“Cannonball asked me if I could play, and I said yes. After I played a bit, he said he wanted me in his army band, and he really did sort it out. I was really happy not to go to Korea,” he admits.
The classic jazz trio is based on the piano, bass and drums constellation, so Mance’s current lineup – with violin instead of drums – is an intriguing proposition. Even given the fact that the piano is basically a percussive instrument and the double-bass player can also lay down rhythm lines, it still makes for an interesting instrumental combination.
“I don’t need a drummer. I’ve been in this business a long time. I can make up for a drummer.
Anyway, the violin adds a lot to our sound and the way we play, and the bass and I play like a rhythm section. And if you listen to my latest record, that explains just what I get out of the violin. It sounds great,” he says.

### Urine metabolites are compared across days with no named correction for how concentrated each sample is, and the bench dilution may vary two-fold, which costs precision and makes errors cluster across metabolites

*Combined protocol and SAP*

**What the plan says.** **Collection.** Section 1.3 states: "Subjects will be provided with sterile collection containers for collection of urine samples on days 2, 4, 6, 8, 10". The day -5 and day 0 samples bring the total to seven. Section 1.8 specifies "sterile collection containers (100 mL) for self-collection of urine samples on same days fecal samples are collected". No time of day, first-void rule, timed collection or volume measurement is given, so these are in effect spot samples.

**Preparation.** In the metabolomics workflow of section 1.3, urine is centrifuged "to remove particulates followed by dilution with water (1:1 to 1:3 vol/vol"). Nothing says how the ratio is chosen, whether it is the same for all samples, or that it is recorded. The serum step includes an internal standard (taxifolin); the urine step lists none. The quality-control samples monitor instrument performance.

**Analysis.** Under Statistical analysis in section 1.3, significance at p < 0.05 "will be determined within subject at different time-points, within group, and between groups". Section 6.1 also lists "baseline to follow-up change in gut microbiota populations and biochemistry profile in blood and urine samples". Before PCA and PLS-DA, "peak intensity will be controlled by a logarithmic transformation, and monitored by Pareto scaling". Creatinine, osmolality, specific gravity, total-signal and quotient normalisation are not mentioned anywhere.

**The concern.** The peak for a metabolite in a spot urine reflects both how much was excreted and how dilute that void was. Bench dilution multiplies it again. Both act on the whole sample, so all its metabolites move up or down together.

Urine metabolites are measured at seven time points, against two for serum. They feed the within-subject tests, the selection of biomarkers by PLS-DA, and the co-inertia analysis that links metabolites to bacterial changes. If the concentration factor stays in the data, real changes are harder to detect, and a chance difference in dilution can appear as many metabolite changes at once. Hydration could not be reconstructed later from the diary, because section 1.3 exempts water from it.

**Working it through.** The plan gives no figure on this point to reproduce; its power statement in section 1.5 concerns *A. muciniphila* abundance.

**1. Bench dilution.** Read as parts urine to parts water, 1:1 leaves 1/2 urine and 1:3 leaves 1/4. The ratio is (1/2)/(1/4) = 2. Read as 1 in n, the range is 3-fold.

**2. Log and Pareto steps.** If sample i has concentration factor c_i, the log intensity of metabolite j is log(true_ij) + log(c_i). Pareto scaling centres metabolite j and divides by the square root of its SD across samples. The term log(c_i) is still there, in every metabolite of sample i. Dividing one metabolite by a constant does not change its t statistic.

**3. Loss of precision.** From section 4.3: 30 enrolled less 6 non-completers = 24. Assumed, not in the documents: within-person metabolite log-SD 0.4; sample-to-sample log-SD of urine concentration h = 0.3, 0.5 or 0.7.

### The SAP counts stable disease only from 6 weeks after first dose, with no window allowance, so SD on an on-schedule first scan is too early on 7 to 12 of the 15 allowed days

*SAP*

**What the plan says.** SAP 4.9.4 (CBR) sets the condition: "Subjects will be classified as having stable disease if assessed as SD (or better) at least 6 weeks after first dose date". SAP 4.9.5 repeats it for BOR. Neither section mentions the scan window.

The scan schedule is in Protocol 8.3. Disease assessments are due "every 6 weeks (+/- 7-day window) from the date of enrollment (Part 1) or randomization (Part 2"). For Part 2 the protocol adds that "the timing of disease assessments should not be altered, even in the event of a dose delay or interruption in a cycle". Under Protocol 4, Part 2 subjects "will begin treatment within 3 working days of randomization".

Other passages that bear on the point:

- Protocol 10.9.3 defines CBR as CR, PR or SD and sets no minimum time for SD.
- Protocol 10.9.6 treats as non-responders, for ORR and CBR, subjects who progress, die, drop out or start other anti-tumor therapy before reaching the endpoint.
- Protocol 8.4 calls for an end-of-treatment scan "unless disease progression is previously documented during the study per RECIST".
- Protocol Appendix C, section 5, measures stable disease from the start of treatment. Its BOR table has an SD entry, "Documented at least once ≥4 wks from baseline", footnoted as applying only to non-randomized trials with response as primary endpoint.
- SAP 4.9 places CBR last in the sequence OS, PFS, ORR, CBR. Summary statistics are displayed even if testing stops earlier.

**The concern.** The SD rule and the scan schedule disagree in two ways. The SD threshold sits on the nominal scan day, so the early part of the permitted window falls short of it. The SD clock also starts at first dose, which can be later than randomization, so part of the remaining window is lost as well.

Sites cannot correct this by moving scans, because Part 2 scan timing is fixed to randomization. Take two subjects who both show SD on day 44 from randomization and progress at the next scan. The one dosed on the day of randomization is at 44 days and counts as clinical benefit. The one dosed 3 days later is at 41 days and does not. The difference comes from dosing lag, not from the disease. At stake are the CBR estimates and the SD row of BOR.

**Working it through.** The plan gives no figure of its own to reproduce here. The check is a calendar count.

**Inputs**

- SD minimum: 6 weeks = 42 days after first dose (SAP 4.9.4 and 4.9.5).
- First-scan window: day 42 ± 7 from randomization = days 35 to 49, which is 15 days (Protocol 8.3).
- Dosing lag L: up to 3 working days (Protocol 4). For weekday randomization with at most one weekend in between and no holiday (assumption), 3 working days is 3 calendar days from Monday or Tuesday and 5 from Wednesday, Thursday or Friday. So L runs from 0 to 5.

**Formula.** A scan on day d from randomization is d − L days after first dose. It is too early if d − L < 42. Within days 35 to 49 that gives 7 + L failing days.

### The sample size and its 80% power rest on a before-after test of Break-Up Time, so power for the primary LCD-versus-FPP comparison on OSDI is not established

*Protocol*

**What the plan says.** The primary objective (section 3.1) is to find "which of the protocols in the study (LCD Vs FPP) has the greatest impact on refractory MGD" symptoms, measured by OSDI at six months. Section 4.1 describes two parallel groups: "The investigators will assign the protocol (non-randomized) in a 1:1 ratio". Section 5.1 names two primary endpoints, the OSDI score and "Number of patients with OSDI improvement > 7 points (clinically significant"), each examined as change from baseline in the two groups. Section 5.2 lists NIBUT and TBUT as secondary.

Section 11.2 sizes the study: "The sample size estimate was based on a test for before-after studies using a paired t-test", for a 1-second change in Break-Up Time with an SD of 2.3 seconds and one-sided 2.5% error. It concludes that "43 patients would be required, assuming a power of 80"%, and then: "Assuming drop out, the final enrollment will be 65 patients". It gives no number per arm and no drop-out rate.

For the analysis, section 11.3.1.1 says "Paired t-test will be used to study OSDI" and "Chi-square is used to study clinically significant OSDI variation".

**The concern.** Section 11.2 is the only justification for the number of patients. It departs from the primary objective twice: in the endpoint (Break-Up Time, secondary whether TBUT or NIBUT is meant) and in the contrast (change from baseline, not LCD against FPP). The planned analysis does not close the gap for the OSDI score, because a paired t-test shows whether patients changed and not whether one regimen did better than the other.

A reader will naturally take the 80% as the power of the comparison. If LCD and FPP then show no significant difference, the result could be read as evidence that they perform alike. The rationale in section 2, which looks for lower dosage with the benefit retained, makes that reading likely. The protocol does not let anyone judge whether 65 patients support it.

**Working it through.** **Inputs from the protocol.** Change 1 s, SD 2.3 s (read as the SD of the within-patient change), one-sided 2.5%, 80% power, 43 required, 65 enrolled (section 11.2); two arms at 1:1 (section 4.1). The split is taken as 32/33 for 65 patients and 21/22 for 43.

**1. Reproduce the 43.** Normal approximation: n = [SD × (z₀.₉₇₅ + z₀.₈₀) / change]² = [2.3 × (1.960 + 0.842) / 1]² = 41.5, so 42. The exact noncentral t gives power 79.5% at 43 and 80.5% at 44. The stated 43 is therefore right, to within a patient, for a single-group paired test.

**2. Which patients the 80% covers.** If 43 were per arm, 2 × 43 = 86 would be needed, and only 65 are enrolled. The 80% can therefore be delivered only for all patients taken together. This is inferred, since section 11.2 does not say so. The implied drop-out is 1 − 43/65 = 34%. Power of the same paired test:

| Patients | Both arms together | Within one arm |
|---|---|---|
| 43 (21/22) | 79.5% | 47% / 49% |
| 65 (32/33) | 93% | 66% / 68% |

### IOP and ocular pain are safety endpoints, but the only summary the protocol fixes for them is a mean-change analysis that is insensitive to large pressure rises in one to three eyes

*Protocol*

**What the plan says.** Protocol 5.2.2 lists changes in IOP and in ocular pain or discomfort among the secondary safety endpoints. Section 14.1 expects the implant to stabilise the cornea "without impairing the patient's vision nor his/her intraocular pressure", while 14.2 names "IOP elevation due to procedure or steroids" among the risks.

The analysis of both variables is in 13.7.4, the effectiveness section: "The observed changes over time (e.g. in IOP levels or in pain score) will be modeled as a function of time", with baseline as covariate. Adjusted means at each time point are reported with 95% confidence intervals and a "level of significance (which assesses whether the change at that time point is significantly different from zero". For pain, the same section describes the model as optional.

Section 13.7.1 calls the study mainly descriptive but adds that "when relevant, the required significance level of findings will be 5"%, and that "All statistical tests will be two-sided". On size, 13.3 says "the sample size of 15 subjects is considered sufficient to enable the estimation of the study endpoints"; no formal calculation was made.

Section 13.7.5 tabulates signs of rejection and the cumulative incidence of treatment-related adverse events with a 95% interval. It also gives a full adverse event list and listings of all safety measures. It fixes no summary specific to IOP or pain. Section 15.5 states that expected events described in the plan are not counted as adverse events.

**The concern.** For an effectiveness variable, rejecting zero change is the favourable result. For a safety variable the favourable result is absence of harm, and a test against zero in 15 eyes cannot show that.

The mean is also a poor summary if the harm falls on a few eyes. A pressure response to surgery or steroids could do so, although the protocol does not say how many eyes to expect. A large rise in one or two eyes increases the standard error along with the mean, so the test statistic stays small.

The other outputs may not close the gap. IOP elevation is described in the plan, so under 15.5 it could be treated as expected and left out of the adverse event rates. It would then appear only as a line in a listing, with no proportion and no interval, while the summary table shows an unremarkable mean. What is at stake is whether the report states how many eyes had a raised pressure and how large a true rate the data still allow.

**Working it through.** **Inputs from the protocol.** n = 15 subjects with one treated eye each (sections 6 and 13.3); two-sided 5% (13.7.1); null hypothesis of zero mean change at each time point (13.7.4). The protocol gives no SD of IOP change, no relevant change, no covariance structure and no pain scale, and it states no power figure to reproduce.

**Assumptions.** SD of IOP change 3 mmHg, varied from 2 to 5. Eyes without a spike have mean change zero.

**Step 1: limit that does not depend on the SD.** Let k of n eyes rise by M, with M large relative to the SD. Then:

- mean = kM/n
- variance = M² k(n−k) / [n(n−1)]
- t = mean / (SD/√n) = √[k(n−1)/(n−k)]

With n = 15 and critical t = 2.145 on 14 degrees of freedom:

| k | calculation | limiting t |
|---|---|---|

Mance himself clearly sounded great when he was a youngster, and probably got the idea for a drumless band several decades ago.
“[Iconic saxophonist] Lester Young hired me,” says Mance. That was in 1949, two years after the pianist joined saxophonist Gene Ammons’s band. “We had no drummer with Gene, either,” he continues. “Lester came to hear me play one night, and after the set he said to me – I remember how he put it; it was so funny – ‘I liked the way you play, and if you play like that all the time, if you’re interested, there’s a place in my band for you.’ Did I accept? Hell, yes!” Not surprisingly, Mance’s berth with Young was a formative experience.
“He never complained about anything,” says the pianist. “If something wasn’t being played right, he’d listen for a while, and then he’d play in such a way as to get you back on track.”